Evelyn got me here but your writing is keeping me here. So glad to have found your blog!
I, too, found your blog with the McHale story. I also am a history major (BS, MDiv emphasis Establishment & Free Exercise Clause). Fascinating stuff. Keep up the good work! Only visited NYC & always had a blast when traveled there.
I happened to stumble upon your blog today — and I’m glad I did! I just LOVE New York stuff! You have compiled some very intriguing and thorough reading material here. Have you ever heard of about.com? You would be great as a guide on New York history and culture. Really, I’m glad I discovered your blog.
Hi Mason, thanks for reading and for the words of encouragement! I’ll try to get some new posts written soon.
Not sure where to correct an error in the history article under the following address cited in your Kiethyorkcity,
It is important enough to me to let you know to correct this due to the respect of those who died on the Vinegar hill prisoner ship Jersey. The monument for Vinegar hill says it is located in California and it should be New York State. Gets people like me confused who find an error like this so thought you may wish to correct it so folks like me do not get confused thinking they moved the bodies and bones of all our patriots who died in that prison ship all the way across the U.S. to have them placed in a monument did not seem likely to happen, however anything I guess is possable.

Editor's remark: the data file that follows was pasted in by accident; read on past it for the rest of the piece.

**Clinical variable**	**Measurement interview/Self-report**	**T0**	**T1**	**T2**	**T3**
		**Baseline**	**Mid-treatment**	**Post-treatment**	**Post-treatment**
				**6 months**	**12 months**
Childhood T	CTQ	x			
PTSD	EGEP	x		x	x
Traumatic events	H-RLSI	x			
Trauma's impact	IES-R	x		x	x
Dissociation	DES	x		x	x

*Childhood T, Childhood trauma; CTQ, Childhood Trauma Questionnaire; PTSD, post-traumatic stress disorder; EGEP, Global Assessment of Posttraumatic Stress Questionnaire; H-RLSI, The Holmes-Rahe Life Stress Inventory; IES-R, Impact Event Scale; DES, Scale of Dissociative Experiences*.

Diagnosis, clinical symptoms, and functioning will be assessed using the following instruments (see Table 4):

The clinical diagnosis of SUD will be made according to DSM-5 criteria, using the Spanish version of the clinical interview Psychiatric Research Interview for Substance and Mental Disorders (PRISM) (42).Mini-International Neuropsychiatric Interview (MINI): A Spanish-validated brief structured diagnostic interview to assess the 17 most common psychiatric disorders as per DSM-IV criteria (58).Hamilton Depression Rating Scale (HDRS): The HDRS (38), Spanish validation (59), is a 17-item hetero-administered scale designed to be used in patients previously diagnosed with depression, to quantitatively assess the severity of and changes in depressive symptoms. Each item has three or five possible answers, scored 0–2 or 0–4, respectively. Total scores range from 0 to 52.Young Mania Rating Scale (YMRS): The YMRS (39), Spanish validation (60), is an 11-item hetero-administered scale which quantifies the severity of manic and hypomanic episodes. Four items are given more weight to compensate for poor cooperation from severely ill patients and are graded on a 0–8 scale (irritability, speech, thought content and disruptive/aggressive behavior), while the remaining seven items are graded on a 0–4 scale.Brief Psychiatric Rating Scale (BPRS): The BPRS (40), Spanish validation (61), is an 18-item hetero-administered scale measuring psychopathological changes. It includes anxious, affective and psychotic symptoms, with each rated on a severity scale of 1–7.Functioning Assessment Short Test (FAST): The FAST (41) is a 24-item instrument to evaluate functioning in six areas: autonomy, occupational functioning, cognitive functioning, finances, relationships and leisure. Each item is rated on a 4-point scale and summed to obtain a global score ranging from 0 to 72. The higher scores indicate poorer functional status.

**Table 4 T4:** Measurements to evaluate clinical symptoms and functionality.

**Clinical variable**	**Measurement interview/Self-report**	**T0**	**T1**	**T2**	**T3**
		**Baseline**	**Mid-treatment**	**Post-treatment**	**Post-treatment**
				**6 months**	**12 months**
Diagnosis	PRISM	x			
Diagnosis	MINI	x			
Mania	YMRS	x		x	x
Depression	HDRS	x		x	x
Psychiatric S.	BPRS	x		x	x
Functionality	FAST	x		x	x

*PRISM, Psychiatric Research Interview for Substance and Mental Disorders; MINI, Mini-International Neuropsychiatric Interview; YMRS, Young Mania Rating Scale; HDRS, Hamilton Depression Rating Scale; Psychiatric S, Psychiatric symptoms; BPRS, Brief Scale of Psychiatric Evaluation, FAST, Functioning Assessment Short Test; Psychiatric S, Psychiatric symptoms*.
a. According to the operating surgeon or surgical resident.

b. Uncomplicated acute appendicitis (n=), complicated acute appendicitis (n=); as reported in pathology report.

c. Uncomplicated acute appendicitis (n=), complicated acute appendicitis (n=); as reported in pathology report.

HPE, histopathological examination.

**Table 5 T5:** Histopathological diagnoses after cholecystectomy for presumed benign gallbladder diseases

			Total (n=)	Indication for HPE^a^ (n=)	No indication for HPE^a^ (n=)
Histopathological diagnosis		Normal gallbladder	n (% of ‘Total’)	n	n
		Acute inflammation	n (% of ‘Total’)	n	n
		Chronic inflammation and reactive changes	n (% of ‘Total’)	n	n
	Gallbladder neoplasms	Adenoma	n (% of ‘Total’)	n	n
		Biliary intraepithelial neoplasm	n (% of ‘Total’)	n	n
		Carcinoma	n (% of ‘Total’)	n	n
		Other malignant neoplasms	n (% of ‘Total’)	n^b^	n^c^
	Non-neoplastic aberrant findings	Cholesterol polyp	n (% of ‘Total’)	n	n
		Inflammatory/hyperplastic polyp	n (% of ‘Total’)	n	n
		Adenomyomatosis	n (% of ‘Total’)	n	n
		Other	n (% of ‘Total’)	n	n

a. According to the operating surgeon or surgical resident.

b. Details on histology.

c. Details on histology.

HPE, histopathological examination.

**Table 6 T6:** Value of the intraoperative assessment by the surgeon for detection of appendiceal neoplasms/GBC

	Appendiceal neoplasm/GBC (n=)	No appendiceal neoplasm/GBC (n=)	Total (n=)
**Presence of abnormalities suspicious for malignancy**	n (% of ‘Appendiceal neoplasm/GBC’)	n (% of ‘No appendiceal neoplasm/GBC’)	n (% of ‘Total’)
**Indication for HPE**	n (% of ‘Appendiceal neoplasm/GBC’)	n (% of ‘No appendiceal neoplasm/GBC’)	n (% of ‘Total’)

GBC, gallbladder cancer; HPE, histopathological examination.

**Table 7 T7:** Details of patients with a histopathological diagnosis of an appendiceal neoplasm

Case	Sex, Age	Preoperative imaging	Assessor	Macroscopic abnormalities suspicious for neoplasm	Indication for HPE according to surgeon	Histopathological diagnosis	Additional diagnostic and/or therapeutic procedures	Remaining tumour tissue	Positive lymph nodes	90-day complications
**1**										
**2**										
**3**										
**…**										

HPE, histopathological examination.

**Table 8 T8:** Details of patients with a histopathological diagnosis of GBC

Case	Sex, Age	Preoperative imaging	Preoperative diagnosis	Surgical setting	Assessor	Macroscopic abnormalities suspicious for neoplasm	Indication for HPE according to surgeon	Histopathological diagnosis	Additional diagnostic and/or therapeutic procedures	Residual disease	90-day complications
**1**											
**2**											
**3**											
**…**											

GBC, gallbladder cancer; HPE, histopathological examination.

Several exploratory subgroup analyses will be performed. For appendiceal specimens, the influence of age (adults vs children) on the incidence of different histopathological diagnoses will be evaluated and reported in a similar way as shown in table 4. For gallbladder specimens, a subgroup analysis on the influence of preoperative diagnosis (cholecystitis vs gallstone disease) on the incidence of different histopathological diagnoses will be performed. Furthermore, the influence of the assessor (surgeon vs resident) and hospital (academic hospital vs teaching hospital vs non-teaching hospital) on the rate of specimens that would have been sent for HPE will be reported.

The location that is a misprint is inscribed on the monument itself in the article about four pages into the article. Thanks Joe from Dacono, Colo.
Hi Joe, the “ca” stands for “circa,” not “California.” Vinegar Hill is a neighborhood in Brooklyn. Thanks for your concern. Let me know if you’re still confused.